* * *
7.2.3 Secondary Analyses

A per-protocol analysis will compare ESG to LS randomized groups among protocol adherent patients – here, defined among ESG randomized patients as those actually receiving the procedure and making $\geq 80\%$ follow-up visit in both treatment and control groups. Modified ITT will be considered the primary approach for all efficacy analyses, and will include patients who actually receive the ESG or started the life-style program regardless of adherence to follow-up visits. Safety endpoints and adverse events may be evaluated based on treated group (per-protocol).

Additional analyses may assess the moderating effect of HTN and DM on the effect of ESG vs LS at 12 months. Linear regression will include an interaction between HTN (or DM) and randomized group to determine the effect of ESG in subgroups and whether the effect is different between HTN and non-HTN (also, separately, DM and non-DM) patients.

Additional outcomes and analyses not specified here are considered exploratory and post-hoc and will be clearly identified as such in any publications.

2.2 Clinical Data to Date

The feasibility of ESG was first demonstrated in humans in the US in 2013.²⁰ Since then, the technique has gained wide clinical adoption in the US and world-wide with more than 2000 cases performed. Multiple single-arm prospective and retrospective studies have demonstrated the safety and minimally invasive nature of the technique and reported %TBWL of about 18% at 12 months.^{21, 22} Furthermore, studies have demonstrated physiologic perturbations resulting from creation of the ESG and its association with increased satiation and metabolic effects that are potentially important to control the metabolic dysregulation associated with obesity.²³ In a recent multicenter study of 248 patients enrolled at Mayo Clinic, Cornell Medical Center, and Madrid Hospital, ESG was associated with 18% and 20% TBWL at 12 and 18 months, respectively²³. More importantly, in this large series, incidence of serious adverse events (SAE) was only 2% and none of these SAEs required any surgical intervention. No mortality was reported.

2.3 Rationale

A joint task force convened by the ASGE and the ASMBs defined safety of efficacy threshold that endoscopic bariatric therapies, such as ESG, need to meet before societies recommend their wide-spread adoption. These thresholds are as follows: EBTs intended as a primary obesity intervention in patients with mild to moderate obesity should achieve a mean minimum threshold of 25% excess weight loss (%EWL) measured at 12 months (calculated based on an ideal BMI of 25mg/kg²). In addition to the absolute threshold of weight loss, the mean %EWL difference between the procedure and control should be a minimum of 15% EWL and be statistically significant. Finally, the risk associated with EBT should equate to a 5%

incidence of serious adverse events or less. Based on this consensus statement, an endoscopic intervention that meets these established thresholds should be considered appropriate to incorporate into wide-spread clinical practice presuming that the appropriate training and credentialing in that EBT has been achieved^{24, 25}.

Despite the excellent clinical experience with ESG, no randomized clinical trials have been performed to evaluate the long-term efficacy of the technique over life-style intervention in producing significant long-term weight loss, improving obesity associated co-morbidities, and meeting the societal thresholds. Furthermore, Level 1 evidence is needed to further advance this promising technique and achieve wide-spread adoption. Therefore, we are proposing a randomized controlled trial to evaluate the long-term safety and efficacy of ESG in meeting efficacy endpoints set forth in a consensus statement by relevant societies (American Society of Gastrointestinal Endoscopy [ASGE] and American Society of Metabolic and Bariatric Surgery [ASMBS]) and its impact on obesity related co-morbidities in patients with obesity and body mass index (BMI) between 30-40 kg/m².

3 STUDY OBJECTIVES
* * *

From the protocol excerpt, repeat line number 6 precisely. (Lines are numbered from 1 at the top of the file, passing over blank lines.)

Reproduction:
The feasibility of ESG was first demonstrated in humans in the US in 2013.²⁰ Since then, the technique has gained wide clinical adoption in the US and world-wide with more than 2000 cases performed. Multiple single-arm prospective and retrospective studies have demonstrated the safety and minimally invasive nature of the technique and reported %TBWL of about 18% at 12 months.^{21, 22} Furthermore, studies have demonstrated physiologic perturbations resulting from creation of the ESG and its association with increased satiation and metabolic effects that are potentially important to control the metabolic dysregulation associated with obesity.²³ In a recent multicenter study of 248 patients enrolled at Mayo Clinic, Cornell Medical Center, and Madrid Hospital, ESG was associated with 18% and 20% TBWL at 12 and 18 months, respectively²³. More importantly, in this large series, incidence of serious adverse events (SAE) was only 2% and none of these SAEs required any surgical intervention. No mortality was reported.